Influencer featured in 'ridiculous' Listerine ad condemns 'nasty' response

The furore comes amid both marketers and consumers affording greater scrutiny to influencer campaigns / Instagram

Amid ongoing concerns around the value of influencer marketing and way such ads are signposted, Johnson & Johnson has found itself in the eye of a social media storm.

Over the weekend, a paid-for Instagram post from Scarlett Dixon (aka Scarlett London) promoting Listerine went viral on Twitter for all the wrong reasons.

Now, the influencer says she's received "death threats" over the sponsored image.

Dixon's post was first picked up by Twitter users on Friday, following a tweet that bemoaned its staged nature. The promotion was part of a campaign to promote the Johnson & Johnson-owned brand whitening mouthwash.

"My feed isn’t a place of reality," countered Dixon, adding: "Sometimes my photos are whimsical and OTT and a little too pink, but I’m not presenting this as an ‘idealistic’ version of life that young girls should aspire to. Those who follow me will know my reality."

The picture showed the Instagrammer sitting on a bed flanked by heart-shaped balloons and draped in a blanket with a picture of herself on it.

Plates of strawberries, and (rather curiously) tortilla wraps posing as 'pancakes' also featured.

A bottle of Listerine was perched on the bedside table and the lengthy caption included Listenrine's campaign hashtag #BringOutTheBold.

One tweet, which has since had around 20,000 retweets, decried the fact that this scene represented anyone's "normal morning", adding: "Instagram is a ridiculous lie factory made to make us all feel inadequate".

Thousands of people have chipped in on Twitter to criticise the seemingly faux aspirational aesthetic of the ad, questioning what it has to do with mouthwash.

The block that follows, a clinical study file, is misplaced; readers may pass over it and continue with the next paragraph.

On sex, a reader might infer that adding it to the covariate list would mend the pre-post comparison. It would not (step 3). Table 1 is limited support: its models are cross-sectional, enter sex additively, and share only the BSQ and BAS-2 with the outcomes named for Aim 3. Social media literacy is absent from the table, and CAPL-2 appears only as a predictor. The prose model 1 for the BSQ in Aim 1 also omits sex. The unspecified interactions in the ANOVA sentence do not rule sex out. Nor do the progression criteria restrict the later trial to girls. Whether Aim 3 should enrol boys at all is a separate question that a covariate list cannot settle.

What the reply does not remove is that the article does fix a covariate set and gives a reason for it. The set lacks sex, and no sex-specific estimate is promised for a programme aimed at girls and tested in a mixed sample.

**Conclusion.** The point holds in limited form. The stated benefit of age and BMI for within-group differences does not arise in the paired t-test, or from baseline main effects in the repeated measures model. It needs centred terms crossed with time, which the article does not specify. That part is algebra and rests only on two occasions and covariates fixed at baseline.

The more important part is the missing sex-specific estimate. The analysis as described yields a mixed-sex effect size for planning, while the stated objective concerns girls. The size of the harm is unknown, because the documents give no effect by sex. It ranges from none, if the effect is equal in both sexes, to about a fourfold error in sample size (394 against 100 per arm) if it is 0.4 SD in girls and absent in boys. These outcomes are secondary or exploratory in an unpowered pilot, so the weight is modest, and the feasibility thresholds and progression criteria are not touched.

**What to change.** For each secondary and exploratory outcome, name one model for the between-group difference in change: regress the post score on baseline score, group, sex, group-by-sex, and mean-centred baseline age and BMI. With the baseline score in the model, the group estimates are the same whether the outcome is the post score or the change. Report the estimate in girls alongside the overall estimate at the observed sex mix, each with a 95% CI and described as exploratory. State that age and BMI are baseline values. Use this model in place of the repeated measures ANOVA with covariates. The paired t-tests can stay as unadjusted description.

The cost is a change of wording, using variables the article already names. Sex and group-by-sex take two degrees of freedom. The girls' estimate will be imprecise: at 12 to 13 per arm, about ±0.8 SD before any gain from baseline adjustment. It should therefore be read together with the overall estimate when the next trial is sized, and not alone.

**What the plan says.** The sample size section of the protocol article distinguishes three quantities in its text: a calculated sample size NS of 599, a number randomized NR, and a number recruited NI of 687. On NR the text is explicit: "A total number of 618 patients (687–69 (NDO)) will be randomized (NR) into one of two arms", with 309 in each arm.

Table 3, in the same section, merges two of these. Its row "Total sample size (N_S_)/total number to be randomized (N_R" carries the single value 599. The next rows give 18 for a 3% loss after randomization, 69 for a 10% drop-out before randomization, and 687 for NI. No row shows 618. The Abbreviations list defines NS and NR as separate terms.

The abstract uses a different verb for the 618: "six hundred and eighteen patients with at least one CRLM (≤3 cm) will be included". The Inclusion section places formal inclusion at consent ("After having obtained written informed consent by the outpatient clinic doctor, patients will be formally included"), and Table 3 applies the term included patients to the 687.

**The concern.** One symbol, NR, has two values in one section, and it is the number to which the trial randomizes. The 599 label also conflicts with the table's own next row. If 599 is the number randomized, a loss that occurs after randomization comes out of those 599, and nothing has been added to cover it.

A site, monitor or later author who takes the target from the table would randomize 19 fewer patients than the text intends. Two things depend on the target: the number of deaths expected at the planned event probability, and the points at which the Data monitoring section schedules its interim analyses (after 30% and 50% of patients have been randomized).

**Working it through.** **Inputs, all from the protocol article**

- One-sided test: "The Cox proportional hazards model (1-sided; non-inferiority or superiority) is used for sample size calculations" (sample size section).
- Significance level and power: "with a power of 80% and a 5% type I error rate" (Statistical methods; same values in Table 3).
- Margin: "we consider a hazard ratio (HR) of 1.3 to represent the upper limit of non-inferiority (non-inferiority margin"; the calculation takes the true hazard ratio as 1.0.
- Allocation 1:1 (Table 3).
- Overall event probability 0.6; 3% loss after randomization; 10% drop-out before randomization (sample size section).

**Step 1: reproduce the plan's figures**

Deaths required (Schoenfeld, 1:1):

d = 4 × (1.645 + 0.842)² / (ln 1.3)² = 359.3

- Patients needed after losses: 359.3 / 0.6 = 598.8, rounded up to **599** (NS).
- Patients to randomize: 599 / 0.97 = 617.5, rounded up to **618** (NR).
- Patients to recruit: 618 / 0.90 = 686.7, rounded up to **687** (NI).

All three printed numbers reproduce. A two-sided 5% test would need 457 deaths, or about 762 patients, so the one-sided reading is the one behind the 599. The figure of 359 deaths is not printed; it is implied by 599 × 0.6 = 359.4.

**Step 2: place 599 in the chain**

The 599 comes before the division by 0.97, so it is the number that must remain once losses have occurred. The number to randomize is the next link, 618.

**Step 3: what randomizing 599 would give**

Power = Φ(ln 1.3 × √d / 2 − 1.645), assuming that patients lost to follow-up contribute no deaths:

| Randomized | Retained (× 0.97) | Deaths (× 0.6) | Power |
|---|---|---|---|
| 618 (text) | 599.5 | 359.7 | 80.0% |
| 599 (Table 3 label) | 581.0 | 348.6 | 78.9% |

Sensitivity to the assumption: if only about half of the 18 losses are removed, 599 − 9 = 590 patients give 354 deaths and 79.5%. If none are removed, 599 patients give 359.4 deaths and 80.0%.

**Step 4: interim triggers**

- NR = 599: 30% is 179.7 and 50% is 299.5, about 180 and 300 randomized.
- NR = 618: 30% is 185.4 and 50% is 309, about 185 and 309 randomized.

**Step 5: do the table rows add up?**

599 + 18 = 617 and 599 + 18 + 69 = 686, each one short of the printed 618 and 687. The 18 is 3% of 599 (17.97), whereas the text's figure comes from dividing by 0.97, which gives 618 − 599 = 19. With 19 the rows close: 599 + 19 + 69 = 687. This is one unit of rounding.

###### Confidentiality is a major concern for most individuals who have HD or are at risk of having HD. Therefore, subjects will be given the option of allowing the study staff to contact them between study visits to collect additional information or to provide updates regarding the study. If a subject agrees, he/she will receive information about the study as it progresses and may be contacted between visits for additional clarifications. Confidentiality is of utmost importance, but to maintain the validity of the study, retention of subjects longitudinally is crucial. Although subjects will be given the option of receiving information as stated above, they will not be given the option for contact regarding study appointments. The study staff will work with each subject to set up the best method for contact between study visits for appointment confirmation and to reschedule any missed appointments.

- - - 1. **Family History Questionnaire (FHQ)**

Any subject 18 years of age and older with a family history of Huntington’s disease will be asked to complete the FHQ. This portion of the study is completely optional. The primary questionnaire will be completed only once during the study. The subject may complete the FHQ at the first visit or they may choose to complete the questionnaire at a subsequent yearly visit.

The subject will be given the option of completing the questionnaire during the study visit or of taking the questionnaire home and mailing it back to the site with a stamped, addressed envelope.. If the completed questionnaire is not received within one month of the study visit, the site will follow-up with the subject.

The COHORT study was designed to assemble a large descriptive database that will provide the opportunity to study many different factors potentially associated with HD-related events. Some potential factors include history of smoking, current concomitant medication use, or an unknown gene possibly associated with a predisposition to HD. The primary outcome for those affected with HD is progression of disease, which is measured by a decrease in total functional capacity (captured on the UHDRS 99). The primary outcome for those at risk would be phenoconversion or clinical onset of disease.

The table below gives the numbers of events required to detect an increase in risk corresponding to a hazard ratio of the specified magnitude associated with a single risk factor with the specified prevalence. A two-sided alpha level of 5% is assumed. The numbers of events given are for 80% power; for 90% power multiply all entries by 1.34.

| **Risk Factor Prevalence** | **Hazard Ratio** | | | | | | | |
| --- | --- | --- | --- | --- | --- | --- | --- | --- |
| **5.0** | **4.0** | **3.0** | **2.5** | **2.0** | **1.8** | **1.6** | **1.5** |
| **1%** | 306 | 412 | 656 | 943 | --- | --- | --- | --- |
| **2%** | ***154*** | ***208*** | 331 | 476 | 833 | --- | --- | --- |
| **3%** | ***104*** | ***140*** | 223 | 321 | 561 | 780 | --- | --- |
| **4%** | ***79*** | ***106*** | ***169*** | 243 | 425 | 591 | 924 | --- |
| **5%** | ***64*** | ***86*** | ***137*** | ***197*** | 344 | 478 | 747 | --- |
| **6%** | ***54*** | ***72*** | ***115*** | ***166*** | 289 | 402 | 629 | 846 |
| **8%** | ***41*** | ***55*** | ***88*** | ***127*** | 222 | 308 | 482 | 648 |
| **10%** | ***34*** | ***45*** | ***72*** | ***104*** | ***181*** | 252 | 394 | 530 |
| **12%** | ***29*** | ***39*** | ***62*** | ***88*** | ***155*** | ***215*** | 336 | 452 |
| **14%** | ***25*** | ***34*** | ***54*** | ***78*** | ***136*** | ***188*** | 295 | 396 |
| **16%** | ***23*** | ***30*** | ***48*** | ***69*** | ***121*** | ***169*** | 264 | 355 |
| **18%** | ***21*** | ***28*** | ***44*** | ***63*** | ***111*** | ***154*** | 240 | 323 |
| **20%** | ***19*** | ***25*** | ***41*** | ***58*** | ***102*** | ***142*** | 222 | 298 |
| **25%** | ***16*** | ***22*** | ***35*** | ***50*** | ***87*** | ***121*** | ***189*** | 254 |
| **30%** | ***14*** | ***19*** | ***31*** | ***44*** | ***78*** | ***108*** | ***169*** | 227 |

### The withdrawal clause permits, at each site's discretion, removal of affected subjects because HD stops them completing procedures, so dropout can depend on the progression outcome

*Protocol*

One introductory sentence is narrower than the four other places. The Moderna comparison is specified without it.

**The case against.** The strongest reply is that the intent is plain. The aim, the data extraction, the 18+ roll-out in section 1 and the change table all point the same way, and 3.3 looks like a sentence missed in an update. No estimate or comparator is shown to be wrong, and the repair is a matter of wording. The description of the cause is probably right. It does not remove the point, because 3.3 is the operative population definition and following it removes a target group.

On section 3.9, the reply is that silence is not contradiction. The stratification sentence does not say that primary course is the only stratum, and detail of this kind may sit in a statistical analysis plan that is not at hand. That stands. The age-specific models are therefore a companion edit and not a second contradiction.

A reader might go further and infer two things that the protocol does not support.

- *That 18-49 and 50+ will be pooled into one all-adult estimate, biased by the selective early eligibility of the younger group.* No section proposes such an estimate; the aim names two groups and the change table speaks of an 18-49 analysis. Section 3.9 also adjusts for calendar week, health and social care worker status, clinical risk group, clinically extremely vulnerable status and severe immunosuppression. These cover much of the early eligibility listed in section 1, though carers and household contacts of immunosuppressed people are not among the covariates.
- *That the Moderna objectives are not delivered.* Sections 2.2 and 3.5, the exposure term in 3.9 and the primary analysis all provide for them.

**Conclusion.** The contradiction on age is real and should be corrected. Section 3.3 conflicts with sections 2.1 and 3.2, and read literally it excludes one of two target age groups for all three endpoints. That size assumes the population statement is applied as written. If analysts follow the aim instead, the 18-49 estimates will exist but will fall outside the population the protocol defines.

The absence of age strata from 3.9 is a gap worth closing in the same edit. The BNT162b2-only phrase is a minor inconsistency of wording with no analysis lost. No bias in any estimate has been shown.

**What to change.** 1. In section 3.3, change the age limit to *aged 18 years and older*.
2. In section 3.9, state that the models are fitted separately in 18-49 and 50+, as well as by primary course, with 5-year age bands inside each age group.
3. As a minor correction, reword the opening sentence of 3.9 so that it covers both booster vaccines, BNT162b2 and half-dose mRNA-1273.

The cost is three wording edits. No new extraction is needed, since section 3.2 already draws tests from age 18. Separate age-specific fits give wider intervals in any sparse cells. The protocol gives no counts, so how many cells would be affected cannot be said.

Some even suggested the campaign, which involves other influencers too, was a parody set up by Listerine.

The Drum has reached out to Johnson & Johnson, but it has yet to comment on the controversy.

However, Dixon herself has posted messages on both Twitter and Instagram slamming the negative response and saying she's received threats over the weekend.

"In the last 48 hours, grown men and women, MP’s [sic], women’s equality representatives, journalists, actresses and broadcasters have discovered my Instagram feed and decided to pick it apart [sic] online, in front of thousands," she wrote.

"Each time I refresh my page, hundreds of new nasty messages pour onto my Instagram, Twitter and YouTube, some of which have contained malicious death threats."

Dixon added that she started blogging to raise awareness of a digestive condition she has.

"My Instagram has been an outlet to show you can be positive and have fun with life, despite this condition. I personally don’t think my content is harmful to young girls but I do agree Instagram can present a false expectation for people to live up to.

"And I am wholeheartedly sorry if I’ve ever made anyone feel inadequate through my content. My life mission is quite the opposite," she continued.

Putting influencer marketing under the microscope

The furore comes amid both marketers and consumers affording greater scrutiny to influencer campaigns.

In June, fellow FMCG brand Unilever called for “urgent action” to tackle influencer ad and follower fraud.

The brand immediately committed to stop working with any influencer found to be buying followers, and has urged platforms like Instagram to help clean up the space too.

At the time, several other brands like Samsung, L’Oreal, eBay and Diageo also admitted it had been a problem they too were quietly trying to solve.

The way such ads are signposted online has also come under the microscope over the past year.

In the UK, almost half (49%) of people say they would like to see regulators enforce stricter rules for sponsored influencer posts while a further 47% are 'fatigued' by repetitive influencer posts on platforms like Instagram.

Earlier this year, the Advertising Standards Authority (ASA) launched its own review into whether commonly-used indicators like #spon, #ad and #sp are clear enough.

Guy Parker, the ASA's chief executive has previously said that people shouldn’t "have to play the detective to work out if they’re being advertised to".

The government's Competition and Markets Authority (CMA) has too launched its own investigation into influencer marketing, specifically looking at the problem of social stars failing to disclose brand deals.

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